The Windermere Witness (The Lake District Mysteries Book1) Rebecca Tope

The Windermere Witness-RThis author and her long titles are taking up an awful amount of space on this blog. I have not finished the Cotswolds series yet so why am I trying this? To see what Rebecca can do with a different heroine. This time its Persimmon (“Simmy”) Brown, who has set up as a florist, trading as ‘Persimmon Petals’ from a shop in Windermere’s main street. She is supplying flowers for a society wedding. The Wedding Party includes a cast of characters who would be entirely at home in a Victorian romance. The bride’s brother disappears just before the ceremony begins, and his body is later found floating in the lake.

Persimmon grew on me (like ivy). With each passing page I could empathize more with her. The same was true of the two characters who support (and occasionally propel) her in the search for truth – Melanie, her part time assistant, and Ben, with whom she witnesses the second murder in the tale. The local police drift in and out of the story, and are never portrayed as lacking in competence. It’s difficult to say more about the plot without the risk of spoiling the enjoyment of potential readers, so I’ll stick to generalities

The characters are generally well-drawn, though inevitably one or two are less convincing than the rest. The friends of the groom attract suspicion, and it seems probable that one or more of them is involved in the crime, but the identity of the perpetrator (or perpetrators) is well concealed until the closing chapters. On the whole, the book was an undemanding but surprisingly satisfying read, and I don’t think potential readers will be disappointed.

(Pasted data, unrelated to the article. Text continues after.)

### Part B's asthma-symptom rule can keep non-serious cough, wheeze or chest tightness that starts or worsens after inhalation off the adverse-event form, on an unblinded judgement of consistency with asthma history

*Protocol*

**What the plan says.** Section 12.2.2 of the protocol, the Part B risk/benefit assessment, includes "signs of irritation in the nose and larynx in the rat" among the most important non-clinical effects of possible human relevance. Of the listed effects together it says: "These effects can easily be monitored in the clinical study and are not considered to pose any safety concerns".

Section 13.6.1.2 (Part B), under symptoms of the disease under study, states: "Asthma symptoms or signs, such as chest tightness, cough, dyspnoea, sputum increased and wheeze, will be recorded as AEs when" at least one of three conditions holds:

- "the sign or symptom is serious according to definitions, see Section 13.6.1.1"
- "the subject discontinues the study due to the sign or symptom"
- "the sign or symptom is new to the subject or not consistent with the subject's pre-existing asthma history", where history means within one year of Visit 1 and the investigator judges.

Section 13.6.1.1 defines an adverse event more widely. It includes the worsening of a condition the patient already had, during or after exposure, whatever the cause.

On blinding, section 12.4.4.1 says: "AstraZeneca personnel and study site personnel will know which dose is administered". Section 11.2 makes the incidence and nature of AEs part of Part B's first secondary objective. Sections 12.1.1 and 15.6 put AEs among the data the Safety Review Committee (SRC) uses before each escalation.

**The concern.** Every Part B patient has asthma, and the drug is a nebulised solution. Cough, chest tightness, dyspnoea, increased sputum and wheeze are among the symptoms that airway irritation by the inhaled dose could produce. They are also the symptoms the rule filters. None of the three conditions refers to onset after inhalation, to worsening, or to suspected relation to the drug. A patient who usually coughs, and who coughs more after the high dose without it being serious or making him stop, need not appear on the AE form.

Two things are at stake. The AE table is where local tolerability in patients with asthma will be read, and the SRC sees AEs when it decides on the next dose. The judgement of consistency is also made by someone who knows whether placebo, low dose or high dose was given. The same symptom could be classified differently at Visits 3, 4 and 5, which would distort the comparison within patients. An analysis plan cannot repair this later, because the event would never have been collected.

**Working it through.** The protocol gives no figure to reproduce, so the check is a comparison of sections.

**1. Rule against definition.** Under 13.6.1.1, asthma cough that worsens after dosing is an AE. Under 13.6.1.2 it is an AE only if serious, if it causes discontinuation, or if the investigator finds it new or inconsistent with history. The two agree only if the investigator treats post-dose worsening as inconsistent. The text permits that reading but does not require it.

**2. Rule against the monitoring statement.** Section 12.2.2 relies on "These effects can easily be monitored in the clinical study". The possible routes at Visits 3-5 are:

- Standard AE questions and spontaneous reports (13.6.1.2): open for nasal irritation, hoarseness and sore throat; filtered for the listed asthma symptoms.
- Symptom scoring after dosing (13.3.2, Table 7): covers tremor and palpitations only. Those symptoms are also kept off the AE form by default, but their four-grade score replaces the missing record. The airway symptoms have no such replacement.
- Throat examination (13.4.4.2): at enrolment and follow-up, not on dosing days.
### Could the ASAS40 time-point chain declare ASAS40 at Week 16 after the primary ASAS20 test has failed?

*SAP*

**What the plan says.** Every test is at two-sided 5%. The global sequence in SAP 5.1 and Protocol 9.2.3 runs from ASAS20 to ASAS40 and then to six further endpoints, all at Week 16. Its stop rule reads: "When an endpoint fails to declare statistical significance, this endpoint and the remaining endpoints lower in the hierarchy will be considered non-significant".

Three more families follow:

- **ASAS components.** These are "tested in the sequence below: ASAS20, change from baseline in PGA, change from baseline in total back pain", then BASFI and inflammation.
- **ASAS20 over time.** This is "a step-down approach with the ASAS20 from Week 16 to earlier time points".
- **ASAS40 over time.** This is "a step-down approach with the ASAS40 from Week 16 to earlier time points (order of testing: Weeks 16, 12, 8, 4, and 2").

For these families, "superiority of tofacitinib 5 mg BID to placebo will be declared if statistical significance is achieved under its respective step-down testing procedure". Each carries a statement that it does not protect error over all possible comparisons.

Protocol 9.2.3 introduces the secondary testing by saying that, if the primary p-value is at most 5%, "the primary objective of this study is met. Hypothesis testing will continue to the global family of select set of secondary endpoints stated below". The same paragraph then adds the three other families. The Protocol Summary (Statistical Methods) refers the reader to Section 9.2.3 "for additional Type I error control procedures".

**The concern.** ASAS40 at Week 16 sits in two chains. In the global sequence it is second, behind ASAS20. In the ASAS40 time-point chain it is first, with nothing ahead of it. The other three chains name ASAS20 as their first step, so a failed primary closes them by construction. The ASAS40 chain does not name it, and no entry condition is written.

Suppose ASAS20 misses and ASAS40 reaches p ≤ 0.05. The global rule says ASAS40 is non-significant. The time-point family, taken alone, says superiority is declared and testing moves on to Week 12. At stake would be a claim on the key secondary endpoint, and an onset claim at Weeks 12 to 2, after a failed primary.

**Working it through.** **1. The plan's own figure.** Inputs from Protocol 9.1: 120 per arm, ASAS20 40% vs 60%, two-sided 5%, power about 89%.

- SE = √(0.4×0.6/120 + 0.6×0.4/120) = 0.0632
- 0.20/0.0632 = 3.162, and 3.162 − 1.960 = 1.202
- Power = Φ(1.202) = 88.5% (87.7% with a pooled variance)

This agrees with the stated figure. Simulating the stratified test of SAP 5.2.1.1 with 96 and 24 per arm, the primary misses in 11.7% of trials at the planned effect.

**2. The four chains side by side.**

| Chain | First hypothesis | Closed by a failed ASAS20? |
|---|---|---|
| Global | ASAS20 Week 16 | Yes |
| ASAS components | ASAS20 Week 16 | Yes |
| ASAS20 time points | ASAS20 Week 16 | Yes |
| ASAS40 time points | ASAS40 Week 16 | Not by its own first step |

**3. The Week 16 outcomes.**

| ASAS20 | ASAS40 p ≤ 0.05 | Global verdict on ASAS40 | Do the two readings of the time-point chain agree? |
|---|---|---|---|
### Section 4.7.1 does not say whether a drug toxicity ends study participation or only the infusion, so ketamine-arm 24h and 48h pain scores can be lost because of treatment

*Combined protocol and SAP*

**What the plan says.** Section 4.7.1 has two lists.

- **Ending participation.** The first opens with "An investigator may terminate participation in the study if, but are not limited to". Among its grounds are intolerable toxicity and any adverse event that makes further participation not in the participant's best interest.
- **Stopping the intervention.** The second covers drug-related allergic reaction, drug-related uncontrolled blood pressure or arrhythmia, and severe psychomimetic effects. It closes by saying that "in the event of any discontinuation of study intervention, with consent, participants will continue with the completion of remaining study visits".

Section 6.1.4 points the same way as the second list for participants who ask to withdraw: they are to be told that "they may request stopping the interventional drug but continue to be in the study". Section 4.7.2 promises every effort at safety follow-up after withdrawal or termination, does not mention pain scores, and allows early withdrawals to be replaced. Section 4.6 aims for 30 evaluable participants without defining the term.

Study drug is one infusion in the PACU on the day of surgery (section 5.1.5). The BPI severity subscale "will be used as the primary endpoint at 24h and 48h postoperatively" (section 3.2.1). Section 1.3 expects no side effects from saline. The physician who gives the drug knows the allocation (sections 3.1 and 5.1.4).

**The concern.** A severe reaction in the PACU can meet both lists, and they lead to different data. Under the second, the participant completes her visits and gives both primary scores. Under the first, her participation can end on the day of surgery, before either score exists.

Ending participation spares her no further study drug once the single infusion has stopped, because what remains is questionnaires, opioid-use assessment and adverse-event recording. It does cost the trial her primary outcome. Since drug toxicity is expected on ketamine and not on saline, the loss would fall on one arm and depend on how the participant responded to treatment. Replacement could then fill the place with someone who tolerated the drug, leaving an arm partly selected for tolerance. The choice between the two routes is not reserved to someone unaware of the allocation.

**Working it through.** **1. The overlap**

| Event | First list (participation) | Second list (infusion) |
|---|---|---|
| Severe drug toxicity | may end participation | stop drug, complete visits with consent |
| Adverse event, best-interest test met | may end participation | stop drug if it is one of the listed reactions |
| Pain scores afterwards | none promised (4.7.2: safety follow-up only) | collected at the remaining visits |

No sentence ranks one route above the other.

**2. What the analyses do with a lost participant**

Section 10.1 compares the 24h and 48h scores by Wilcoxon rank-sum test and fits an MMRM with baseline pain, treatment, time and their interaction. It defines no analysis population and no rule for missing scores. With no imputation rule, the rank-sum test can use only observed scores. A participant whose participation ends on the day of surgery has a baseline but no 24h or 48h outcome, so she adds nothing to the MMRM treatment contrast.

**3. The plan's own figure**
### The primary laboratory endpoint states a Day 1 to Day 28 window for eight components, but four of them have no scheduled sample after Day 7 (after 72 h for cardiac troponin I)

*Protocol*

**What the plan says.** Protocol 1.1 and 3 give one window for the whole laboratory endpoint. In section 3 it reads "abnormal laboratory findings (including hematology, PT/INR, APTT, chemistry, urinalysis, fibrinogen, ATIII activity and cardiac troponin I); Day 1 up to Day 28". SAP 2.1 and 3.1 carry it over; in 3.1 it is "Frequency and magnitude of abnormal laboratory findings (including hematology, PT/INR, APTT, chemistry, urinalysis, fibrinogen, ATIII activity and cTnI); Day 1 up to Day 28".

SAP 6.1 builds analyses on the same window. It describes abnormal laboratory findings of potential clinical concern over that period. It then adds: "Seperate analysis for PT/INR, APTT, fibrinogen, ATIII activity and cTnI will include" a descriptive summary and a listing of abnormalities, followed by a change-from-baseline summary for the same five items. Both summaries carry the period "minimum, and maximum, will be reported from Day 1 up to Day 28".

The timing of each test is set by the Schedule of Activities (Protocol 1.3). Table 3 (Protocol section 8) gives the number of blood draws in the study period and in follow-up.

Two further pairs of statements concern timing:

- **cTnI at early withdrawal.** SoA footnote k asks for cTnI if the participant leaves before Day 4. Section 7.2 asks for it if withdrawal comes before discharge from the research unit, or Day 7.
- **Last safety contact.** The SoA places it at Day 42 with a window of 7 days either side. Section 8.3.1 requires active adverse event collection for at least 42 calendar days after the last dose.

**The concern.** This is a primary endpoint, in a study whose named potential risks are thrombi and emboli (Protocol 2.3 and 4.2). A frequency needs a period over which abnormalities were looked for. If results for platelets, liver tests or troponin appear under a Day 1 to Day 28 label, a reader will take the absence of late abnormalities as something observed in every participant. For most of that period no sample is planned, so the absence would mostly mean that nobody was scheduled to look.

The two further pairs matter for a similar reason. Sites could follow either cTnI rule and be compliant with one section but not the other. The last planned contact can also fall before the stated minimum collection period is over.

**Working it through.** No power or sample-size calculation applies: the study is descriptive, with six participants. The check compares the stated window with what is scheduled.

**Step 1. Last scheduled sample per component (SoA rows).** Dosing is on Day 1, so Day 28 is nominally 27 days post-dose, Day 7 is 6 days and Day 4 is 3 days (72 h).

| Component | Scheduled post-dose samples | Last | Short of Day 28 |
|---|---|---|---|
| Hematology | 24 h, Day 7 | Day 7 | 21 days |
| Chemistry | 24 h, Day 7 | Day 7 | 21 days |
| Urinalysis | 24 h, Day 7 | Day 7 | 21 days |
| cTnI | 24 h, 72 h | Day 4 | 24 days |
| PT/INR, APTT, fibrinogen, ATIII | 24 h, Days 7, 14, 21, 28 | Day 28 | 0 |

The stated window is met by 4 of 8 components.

However, I’m not sure that I’ll read the subsequent books in this series. Though I read a wide range of crime writing, I like my reading matter to maintain a degree of credibility, and though in this instance I could accept the amateur involvement, I would find it hard to swallow involvement of the same characters in future crimes. Yes, I know it’s all fiction anyway – it’s just the way I feel. There seemed to be an insufficiency of clues.

The final dénouement seems more akin to the revelation of who is in love with whom, rather than who wielded the murder weapon. Overall, ‘The Windermere Witness’ is an enjoyable, if unchallenging read and on that basis I recommend it, subject only to the handful of minor qualifications above.


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